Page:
Cancer seems like a plague of the modern world. While we know that our ancestors were capable of being ravaged by this disease, they didn’t seem to suffer from cancer at anywhere near the same rate that we do now. In the year 1900, only 64 out of every 100,000 people died from cancer. Now the death rate from this disease is approaching 200 out of every 100,000 people on a yearly basis. And if you examined any human society before the year 1900, you’d find that cancer was incredibly rare. By all appearances, there is something about modern life that makes us far more susceptible to cancer.
Of course, mainstream science has offered a few reassuring explanations for this trend, and they’re not without merit. It could be that modern humans suffer from more cancer, simply because we’re capable of living longer. No matter how healthy you are, your chances of dying from cancer go up as you age; and before the industrial revolution, most people didn’t live very long.
Another factor to consider, is the limitation of medical science in the past. Without modern technology, there were a lot of cancers that would have been difficult to diagnose. And until the 20th century, dissection was considered extremely taboo, or was outright forbidden in many societies. So unless the symptoms could be seen on the surface of a body, it would have been difficult to diagnose someone with cancer postmortem
However, there is a problem with both of those ideas. Though they certainly explain a lot of the cancer cases in our society, they’re not applicable to the cancer rates that are seen in modern children.
Researchers with the charity Children with Cancer UK published data on that subject for the very first time this week. They found that there are now 1,300 more child cancer cases in the UK than there were in 1998, which is roughly a 40% increase. The rise was most apparent in teenagers and young adults aged 15-24. According to Dr. Denis Henshaw, an adviser with Children with Cancer UK:
Air pollution was by far the biggest culprit, accounting for around 40 per cent of the rise, but other elements of modern lifestyles are also to blame.
Among these are obesity, pesticides and solvents inhaled during pregnancy, circadian rhythm disruption through too much bright light at night, radiation from x-rays and CT scans, smoking during and after pregnancy, magnetic fields from power lines, gadgets in homes, and potentially, radiation from mobile phones.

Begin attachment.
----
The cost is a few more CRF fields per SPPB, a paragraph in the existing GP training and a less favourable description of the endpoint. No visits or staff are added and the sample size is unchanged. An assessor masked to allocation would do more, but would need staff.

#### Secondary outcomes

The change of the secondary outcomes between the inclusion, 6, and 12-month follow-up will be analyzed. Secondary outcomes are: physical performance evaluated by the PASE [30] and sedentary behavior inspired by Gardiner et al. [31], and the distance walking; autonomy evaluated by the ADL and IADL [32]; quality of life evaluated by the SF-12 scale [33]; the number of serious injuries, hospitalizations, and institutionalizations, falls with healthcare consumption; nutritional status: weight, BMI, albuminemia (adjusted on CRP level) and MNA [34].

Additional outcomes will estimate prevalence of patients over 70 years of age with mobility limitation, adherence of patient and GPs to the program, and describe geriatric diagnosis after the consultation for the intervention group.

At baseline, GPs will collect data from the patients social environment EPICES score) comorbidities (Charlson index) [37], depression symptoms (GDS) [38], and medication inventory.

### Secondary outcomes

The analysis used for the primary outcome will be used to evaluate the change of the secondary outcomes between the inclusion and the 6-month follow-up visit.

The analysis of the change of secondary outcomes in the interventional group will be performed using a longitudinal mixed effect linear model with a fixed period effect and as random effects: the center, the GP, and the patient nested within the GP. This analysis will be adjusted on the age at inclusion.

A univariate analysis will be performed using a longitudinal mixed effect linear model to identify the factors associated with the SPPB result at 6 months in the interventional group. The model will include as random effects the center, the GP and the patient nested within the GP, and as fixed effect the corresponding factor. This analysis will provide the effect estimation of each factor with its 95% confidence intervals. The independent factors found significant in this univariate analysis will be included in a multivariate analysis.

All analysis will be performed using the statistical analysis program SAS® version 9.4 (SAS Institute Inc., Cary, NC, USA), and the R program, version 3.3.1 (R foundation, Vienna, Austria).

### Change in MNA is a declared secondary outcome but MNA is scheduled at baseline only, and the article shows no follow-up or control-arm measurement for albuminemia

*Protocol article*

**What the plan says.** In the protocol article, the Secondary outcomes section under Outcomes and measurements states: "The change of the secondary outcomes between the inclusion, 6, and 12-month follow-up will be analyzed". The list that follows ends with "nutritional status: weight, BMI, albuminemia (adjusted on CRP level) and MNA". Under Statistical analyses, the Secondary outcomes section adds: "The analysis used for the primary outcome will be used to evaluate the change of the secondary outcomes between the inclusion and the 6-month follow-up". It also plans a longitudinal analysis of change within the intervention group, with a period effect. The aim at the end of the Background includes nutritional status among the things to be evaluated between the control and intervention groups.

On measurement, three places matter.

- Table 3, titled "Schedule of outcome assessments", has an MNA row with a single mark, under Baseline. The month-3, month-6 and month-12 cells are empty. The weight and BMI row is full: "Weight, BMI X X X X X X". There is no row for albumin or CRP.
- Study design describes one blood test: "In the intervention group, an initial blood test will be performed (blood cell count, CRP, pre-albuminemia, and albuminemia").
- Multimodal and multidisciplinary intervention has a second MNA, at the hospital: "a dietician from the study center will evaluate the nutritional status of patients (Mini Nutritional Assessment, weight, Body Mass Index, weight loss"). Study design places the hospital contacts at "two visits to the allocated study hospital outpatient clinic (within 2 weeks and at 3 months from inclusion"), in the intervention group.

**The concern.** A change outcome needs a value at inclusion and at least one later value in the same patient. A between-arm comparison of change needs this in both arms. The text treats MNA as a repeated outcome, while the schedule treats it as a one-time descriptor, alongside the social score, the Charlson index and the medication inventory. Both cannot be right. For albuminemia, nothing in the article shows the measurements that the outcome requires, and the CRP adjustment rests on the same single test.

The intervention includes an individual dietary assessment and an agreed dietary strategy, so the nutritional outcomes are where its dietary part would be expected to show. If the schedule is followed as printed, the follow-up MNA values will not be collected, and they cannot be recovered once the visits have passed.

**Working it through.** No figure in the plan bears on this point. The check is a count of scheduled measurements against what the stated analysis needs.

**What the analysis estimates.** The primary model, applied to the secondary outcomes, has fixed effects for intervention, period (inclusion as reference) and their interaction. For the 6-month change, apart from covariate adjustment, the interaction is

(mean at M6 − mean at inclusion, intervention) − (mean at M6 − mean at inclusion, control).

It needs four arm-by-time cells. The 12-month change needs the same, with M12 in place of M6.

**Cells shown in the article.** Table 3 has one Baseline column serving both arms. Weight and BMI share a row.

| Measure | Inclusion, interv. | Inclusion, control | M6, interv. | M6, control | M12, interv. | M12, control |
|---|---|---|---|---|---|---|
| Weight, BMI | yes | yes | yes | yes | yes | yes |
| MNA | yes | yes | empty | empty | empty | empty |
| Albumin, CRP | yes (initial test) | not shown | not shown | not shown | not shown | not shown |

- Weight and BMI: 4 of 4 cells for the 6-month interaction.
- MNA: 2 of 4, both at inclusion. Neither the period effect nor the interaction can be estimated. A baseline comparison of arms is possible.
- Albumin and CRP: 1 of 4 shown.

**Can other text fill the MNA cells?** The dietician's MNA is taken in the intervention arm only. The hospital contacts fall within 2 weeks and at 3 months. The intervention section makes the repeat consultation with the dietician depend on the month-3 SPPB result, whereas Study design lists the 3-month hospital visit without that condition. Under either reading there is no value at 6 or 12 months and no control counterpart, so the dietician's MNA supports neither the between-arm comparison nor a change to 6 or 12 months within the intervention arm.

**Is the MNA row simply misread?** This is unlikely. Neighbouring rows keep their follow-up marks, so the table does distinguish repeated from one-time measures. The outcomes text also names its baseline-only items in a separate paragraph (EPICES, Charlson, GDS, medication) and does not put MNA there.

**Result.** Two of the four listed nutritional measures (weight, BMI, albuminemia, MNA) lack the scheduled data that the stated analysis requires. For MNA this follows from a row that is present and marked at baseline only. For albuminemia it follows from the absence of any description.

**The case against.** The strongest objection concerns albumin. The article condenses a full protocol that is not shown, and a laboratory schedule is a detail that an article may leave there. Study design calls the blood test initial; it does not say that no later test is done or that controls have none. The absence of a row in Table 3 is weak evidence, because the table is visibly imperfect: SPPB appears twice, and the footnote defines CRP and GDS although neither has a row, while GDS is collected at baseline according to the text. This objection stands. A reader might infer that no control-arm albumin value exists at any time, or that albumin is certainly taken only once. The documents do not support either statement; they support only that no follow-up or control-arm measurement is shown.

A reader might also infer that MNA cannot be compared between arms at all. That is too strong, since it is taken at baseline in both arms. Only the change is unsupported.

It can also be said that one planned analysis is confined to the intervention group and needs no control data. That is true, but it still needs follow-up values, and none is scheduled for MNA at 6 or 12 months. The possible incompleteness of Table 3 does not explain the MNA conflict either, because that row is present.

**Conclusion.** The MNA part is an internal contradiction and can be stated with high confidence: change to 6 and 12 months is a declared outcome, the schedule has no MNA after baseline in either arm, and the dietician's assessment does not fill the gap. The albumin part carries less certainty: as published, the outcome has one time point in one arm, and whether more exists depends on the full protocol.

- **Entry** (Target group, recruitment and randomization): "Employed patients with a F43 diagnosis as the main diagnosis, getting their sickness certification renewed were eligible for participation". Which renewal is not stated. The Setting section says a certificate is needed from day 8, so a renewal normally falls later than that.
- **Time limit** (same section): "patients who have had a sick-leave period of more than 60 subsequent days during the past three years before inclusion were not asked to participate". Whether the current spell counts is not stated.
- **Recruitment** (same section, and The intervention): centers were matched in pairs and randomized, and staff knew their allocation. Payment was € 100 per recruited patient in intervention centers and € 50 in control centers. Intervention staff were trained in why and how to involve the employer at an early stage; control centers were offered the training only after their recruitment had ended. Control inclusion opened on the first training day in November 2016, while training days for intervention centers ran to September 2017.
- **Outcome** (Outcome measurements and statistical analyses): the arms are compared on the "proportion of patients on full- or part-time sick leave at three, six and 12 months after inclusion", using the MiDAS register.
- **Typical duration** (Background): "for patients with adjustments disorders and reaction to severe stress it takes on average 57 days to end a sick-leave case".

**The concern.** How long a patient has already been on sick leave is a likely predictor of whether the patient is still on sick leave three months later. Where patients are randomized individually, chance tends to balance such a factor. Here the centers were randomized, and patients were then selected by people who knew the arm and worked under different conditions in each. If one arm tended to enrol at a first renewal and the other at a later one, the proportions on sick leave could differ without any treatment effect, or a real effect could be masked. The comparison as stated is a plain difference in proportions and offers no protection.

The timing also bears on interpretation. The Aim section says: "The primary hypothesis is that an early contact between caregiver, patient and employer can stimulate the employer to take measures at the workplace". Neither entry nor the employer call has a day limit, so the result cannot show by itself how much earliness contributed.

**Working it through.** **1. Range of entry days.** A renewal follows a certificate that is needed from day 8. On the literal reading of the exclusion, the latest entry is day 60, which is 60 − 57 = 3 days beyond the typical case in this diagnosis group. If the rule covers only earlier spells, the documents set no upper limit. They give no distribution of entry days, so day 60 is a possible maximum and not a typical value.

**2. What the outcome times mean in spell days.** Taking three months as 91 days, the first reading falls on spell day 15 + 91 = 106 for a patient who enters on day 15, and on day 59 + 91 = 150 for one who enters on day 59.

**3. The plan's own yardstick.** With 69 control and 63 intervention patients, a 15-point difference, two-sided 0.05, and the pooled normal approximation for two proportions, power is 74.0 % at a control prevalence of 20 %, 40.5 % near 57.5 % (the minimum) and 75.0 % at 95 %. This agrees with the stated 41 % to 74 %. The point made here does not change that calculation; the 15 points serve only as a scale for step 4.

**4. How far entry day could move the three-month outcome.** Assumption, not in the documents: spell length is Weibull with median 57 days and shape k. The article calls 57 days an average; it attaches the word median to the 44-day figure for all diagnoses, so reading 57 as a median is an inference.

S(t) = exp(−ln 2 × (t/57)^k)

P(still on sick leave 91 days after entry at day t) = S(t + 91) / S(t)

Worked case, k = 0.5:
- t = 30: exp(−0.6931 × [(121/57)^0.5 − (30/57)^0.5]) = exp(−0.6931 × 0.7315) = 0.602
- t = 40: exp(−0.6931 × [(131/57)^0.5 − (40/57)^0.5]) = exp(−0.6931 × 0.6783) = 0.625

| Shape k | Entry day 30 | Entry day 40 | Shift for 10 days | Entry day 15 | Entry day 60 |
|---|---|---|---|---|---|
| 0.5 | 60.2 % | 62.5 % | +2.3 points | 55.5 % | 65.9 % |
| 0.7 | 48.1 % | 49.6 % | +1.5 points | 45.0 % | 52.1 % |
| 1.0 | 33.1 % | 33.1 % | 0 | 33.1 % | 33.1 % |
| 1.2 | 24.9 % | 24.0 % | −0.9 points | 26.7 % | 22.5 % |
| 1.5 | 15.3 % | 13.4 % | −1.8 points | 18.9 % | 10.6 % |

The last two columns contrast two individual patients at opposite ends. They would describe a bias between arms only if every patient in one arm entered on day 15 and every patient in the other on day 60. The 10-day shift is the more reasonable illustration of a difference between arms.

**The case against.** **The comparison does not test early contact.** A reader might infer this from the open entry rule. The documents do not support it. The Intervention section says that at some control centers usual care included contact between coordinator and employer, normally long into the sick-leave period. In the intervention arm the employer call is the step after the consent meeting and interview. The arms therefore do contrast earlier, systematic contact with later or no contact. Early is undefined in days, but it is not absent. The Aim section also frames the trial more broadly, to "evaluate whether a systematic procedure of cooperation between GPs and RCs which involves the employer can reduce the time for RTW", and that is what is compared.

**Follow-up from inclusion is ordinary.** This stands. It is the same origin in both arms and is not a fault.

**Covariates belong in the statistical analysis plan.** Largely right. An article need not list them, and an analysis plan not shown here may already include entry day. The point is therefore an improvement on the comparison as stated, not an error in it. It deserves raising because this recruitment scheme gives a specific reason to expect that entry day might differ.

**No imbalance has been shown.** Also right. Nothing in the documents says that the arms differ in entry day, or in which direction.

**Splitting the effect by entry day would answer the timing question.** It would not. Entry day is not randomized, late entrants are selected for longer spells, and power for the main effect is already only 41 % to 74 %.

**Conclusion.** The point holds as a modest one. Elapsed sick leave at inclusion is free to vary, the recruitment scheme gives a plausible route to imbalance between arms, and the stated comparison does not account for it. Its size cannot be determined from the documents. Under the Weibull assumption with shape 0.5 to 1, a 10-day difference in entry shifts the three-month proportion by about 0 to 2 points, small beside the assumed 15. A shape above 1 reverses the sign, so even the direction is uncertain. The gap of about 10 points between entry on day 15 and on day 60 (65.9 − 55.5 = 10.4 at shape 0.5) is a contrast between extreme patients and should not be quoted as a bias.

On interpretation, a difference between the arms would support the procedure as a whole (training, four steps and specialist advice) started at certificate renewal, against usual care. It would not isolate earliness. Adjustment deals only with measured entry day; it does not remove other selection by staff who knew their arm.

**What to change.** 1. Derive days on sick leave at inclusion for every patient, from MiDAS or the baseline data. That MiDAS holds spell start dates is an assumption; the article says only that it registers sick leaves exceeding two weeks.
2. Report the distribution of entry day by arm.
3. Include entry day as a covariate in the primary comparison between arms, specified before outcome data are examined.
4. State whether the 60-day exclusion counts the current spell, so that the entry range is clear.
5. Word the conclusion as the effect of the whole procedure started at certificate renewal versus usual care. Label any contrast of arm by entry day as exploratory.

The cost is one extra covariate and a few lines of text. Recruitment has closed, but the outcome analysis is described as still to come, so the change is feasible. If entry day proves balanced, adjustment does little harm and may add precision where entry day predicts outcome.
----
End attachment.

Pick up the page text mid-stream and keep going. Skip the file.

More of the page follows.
“When you look at cancers such as childhood leukaemia there is no doubt that environmental factors are playing a big role,” said Dr Henshaw. “We were shocked to see the figures, and it’s modern lifestyle I’m afraid.
“Many items on the list of environmental causes are now known to be carcinogenic, such as air pollution and pesticides and solvents. There has been good research to suggest a mother’s diet can damage DNA in cord blood. Light at night we know is very disruptive for the body, which is why shift workers have such bad health.
Childhood cancer rates throw a wrench in the idea that we have more cancer because people are growing older in the modern world. These statistics also dispute the notion that cancer rates are increasing because medical technology and awareness are making it easier to diagnose someone with cancer.
Dr. Henshaw argued that some of these cases could be accounted for because of that, but we’re talking about kids living in a developed country in the modern world. How often do children in that situation go without receiving the level of medical care needed to identify cancer? I doubt it happens very often. So if childhood cancer rates are going up, it’s obviously from environmental sources, and those sources are also hurting people of all ages.
It’s safe to say that cancer doesn’t happen naturally in most cases. It happens when you live in a world where being exposed to toxins is nearly inescapable.
Joshua Krause was born and raised in the Bay Area. He is a writer and researcher focused on principles of self-sufficiency and liberty at Ready Nutrition. You can follow Joshua’s work at our Facebook page or on his personal Twitter.
Joshua’s website is Strange Danger.